Other than the whispered name, there is no hint as to the quest line's next stop -- which ends up being a green dragon named Itharius
who lives in a small cave in the Swamp of Sorrows. Itharius, who has taken the form of a high elf, is very concerned with Eranikus' fate -- because he is Eranikus' brother. He has players take an oath
to help redeem Eranikus from the Nightmare that has entangled the green dragon and asks that the chained essence be turned over as well, before sending players out to Winterspring to speak with Umbranse the Spiritspeaker
who will doubtless be the beginning of a long and interesting quest chain.
Except ... it isn't. Players who turned in the essence and visited Umbranse were treated to the following text:
Itharius was wise to send you to me. While he is not dead as you understand death, Eranikus will soon give us advice in his own words. For now though, I cannot directly help you ... at least not yet.
I will lend my skill at death-speaking to you, but first I need the help of one who -- unlike me -- is not limited by the frailties of old age. My most potent augury device has been taken from me against my will, and unless I have it back we will be at a loss to help Eranikus.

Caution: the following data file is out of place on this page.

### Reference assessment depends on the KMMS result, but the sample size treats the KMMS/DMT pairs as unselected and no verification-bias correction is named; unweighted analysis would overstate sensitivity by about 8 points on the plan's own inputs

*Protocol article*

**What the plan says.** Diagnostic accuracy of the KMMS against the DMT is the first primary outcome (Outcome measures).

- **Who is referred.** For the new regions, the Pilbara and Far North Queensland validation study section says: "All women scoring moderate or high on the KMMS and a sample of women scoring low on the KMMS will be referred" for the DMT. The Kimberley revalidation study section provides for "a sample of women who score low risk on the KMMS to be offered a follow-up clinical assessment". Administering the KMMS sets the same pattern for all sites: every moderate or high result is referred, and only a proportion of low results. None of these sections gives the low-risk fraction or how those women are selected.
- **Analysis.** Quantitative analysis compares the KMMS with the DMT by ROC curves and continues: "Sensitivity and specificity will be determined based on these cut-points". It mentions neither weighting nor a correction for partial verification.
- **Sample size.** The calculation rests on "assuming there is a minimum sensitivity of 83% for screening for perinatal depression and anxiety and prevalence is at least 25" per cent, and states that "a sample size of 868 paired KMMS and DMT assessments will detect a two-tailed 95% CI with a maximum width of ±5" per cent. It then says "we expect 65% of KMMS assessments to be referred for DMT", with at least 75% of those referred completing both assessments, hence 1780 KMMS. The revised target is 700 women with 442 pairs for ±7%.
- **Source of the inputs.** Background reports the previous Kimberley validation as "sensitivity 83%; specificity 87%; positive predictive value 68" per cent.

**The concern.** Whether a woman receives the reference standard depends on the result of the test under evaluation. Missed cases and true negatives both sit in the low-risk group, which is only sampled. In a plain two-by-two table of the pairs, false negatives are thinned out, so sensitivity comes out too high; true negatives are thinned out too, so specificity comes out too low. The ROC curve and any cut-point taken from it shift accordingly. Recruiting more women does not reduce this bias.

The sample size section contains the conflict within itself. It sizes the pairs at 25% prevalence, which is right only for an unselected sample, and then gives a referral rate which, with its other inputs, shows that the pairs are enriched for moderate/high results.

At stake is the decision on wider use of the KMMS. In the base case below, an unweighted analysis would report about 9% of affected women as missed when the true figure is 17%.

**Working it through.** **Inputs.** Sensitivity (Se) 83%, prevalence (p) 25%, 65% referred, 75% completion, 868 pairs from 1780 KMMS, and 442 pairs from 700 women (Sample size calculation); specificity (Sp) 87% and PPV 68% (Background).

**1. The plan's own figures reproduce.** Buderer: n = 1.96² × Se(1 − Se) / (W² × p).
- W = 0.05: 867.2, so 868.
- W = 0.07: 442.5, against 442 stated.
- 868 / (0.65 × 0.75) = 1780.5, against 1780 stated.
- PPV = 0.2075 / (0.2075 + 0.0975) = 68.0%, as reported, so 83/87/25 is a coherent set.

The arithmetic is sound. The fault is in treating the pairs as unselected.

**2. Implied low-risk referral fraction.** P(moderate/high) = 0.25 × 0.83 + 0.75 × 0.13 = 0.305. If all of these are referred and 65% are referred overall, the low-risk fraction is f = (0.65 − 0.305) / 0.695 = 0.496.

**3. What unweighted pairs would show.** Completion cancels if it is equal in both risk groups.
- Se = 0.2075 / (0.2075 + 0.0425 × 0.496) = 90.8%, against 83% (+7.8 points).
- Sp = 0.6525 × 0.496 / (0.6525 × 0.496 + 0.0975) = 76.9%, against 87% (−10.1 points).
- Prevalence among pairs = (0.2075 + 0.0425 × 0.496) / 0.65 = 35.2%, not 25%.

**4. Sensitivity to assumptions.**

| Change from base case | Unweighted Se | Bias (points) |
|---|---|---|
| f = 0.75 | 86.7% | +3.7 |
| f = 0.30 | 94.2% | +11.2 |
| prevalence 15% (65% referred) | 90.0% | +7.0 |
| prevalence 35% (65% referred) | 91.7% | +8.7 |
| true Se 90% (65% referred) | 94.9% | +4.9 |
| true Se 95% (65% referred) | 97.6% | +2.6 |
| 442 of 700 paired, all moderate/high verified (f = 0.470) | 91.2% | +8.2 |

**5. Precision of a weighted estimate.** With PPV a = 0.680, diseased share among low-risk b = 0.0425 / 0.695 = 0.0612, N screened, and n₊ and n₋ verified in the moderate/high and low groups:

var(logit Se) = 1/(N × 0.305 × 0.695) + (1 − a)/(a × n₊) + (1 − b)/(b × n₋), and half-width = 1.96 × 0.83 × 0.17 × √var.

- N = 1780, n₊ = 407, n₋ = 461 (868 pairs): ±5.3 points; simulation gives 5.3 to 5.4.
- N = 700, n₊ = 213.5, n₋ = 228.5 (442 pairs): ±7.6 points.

And then the quest line abruptly halted. Not to be outdone, players scoured the corners of Azeroth for possible clues, certain that somehow, someplace in Azeroth there must be a quest giver or an item that would lead to the augury. Or perhaps the augury itself was hidden away, much like the Ashbringer
. In fact, some players tried to tie the two together, suggesting that Timolain's Phylactery
, an item commonly thought to be a piece of the nonexistent chain for the legendary sword, was in fact the "augury device" that Umbrase sought.
Bringing the Phylactery to Umbranse did nothing, however. And other clever methods were sought out -- some suggested that players needed to bring the Spectral Essence
from Scholomance to Umbranse, or even the Eye of Divinity
, only obtainable in Molten Core. But none of these items appeared to offer any kind of continuation. Players kept their essences, unwilling to turn them in for fear of the chain eventually being continued and all their work that had been poured into the chain so far being for naught. The plight of the corrupted green dragon drove players crazy for years, and as with other unfinished chains, the response from GMs was either infuriatingly cryptic or just plain unhelpful.
Eventually Ahn'Qiraj was released, and the corruption of Eranikus was addressed. Tyrande Whisperwind
redeemed him in Moonglade with the help of players
as part of the quest for the Scepter of the Shifting Sands
; and Richard A. Knaak also addresses his corruption and redemption in the novel Stormrage